Economy

US Economic Confidence Index Still Positive

US Economic Confidence Index Still Positive
by Art Swift

Story Highlights

  • Gallup's U.S. Economic Confidence Index is at +9 this week
  • Economic outlook score rises to +4
  • Economic confidence has been positive for 15 straight weeks

WASHINGTON, D.C. -- Americans' confidence in the U.S. economy last week is about even with what it was the previous week. Gallup's U.S. Economic Confidence Index averaged +9 for the week ending Feb. 26.

Trend: Gallup's U.S. Economic Confidence Index -- Weekly Averages

The latest weekly average is two points higher than the prior week's +7 index reading, though not as high as scores averaging +10 to +14 through most of January.

President Donald Trump's inauguration in late January coincided with the index's reaching highs not seen before in Gallup's nine years of tracking economic confidence. The index has retreated slightly in February but remains higher than all but a few readings Gallup has tracked since 2008. The Economic Confidence Index has been in positive territory for 15 consecutive weeks.

Gallup's U.S. Economic Confidence Index is the average of two components: how Americans rate current economic conditions and whether they feel the economy is improving or getting worse. The index has a theoretical maximum of +100 if all Americans were to say the economy is doing well and improving, and a theoretical minimum of -100 if all Americans were to say the economy is doing poorly and getting worse.

Americans remain just as upbeat as they were in late January about current economic conditions, but they are now less optimistic about the economy's future.

The current conditions score for the week ending Feb. 26 was +14, about where it has been since late January. The latest score is based on 35% of Americans rating the economy as "excellent" or "good," and 21% rating it as "poor."

Trend: U.S. Economic Index Components -- Weekly Averages Since November 2016

Last week's economic outlook score was +4, up slightly from the prior week's +1, though still well below the +13 scores in each of the last two weeks of January. The latest score is based on 48% of Americans saying economic conditions in the country are "getting better" and 44% saying they are "getting worse."

Bottom Line

Americans are a little less upbeat about the economy than they were in January. Overall, however, Trump's election has noticeably affected Americans' confidence, with improvements in both of Gallup's economic confidence indicators as opposed to a year ago. This shift is buoyed by a massive surge in Republican confidence and a sharp decline in that of Democrats. More than five weeks into Trump's term and almost four months since his election, Americans have greater faith in the U.S. economy than during most of the Barack Obama years. It is still early in his presidency, however, and this optimism could hold steady or fade as the president's economic policies are unveiled.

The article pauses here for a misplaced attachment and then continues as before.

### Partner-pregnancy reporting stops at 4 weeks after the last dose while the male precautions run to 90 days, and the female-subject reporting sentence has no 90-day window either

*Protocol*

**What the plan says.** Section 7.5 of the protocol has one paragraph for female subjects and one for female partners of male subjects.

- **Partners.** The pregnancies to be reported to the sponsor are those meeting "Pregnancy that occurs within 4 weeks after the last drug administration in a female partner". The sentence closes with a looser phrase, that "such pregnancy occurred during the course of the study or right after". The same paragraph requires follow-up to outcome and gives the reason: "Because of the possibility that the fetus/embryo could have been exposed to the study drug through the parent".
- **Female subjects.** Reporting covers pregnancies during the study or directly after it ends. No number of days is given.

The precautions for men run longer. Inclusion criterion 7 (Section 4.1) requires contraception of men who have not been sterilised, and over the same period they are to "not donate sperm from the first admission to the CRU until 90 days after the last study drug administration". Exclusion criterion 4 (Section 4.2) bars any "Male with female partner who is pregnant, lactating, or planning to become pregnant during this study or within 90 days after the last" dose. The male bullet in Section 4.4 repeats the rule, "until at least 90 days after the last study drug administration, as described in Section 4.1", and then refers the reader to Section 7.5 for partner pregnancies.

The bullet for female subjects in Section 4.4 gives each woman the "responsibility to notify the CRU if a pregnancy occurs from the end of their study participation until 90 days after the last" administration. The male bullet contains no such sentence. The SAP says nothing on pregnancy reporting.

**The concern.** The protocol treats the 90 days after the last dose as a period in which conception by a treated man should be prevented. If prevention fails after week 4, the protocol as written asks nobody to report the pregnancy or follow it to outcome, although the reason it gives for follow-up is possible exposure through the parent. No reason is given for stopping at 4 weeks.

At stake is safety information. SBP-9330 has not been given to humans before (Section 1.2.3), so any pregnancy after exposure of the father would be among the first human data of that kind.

These data are available in Gallup Analytics.

Gallup.com reports results from these indexes in daily, weekly and monthly averages and in Gallup.com stories. Complete trend data are always available to view in the following charts:

Daily: Employment, Economic Confidence, Consumer Spending

Weekly: Employment, Economic Confidence, Job Creation, Consumer Spending

Read more about Gallup's economic measures.

View our economic release schedule.

Survey Methods

Results for this Gallup poll are based on telephone interviews conducted Feb. 20-26, 2017, on the Gallup U.S. Daily survey, with a random sample of 3,543 adults, aged 18 and older, living in all 50 U.S. states and the District of Columbia. For results based on the total sample of national adults, the margin of sampling error is ±2 percentage points at the 95% confidence level. All reported margins of sampling error include computed design effects for weighting.

Each sample of national adults includes a minimum quota of 70% cellphone respondents and 30% landline respondents, with additional minimum quotas by time zone within region. Landline and cellular telephone numbers are selected using random-digit-dial methods.

Learn more about how the Gallup U.S. Daily works.


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